...that is the question buzzing around Kenosha since a drunken driver decided not to stop for a deputy sheriff and plowed into an innocent man's car on Kenosha's north side.
That innocent family man -- Anibal Tellez -- was just on his way home from work. He lost his life. His family lost a husband and father.
The buzz, of course, is predictable. Some folks are questioning why the deputy had to chase the drunk in the first place. Others say they understand why and feel sorry for the Tellez family. Reaction is emotional and predictable -- it happens like this anywhere in the country.
Having been a police officer and having been in a few chases, let me set the record straight on a few things.
First, if you think cops "get off" on the thrill of a chase, think again.
When we put on the lights and siren and the motorist speeds up instead of pulling over, we don't know why. Is it a frightened kid? An illegal immigrant without a driver's license? A dangerous felon who abducted someone? A drunk and dangerous driver? All of the above?
Truth is, we usually don't know. Also true is that if you've never been behind the wheel of a squad car during a chase, you can't possibly understand the dynamics. If you think it's fun, you're sick.
Every car you see coming up to a stop sign on a side road causes another lump in your throat? Will that car stop? Slow down for that stop sign! Stop! Please stop! Stay stopped! Don't pull out!
Those are some of the things that run through your mind in a chase. The greatest fear is that some innocent person will get in the way and become a victim.
Why not radio ahead? Cops do -- but seldom will there be other squad cars in position to be effective?
Stop strips? Didn't have those in my day -- but they still take time to put down, time that often doesn't exist.
During a chase an officer has to balance many competing exigencies -- protecting his or her safety, accurate radio transmissions on the progress of the chase (in Iowa I once got into a chase on roads without names -- imagine that feeling of helplessness), calculating what to do defensively if some motorist or pedestrian pulls out in front of your squad car and so forth.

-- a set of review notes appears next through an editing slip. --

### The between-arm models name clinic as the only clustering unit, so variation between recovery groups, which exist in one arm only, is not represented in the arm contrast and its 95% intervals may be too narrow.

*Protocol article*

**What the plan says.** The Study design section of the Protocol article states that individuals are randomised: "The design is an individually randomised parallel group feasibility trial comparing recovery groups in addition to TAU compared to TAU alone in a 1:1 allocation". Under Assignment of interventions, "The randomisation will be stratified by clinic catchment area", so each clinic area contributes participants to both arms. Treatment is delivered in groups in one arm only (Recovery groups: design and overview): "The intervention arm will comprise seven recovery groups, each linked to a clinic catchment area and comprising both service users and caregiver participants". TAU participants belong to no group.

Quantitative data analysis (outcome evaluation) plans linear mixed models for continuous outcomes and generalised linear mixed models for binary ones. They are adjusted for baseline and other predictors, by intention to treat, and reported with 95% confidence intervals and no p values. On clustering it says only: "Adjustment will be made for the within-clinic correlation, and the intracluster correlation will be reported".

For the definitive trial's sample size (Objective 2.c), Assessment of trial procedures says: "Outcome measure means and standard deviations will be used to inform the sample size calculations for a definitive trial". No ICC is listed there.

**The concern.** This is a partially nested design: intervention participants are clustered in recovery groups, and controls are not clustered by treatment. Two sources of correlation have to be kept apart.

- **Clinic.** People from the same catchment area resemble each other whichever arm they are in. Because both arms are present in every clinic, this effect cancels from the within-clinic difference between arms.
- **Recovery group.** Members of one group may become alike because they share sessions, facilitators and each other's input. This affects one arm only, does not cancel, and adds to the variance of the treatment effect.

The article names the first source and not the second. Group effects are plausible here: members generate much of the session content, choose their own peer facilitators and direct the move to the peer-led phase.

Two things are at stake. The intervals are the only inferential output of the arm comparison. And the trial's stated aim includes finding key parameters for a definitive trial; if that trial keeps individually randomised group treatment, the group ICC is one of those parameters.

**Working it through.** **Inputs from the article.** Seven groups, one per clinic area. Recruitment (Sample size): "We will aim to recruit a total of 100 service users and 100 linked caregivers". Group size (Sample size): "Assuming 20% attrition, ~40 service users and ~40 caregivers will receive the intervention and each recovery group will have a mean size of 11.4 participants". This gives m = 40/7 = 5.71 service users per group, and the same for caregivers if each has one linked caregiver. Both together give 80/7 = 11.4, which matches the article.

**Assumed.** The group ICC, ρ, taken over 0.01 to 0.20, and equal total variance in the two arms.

Fun? No way. And the sad reality is that no matter what the officer does, the officer will be damned if he or she does and damned if he or she doesn't chase. And regardless of the outcome, there will be Monday morning quarterbacking by well intentioned people with no clue of what it's really like.
I've been there and done that and, no, I didn't always chase.
I once stopped a guy because his license was revoked. When I got up to his car and asked to see his driver's license, I noticed that he reeked of alcohol. "Fuck you, pig. I don't have to show you my goddamn fucking driver's license." He drove off -- fortunately not at a high rate of speed.
Do I chase him? If I did, he might speed up and the risk of carnage increases exponentially. Backup? The nearest officer was 13 miles away -- in the wrong direction.
Do I not chase him? If he gets into a crash and there's a victim injured or killed, that decision will be microscopically reviewed.
In this case, I opted to follow from a distance. Fortunately he made it home safe, slept it off and had a surprise visit at lunch from myself and two state troopers. Less than 24 hours after the incident he was sentenced to 90 days in jail with the admonition, "Next time an officer asks to see your license, you stay there and show it."
The ultimate insult here may well come in the courtroom where many of our judges soft pedal their sentences for knowingly fleeing an officer. Unlike the Iowa judge they, for the most part, fail to send the right message and actually enable more chases in the process. The news media rarely reports on these irresponsible sentences and the judges who handed them out are never held accountable.
I will not trivialize the death of Anibal Tellez by saying something trite like "it's unfortunate." Of course it is. All that and a lot worse.
Don't forget that the person responsible for this death is the drunken moron that wouldn't stop -- not the deputy.
And if you want to play Monday morning quarterback, well, if you haven't been in the officer's shoes, you probably won't know what you're talking about.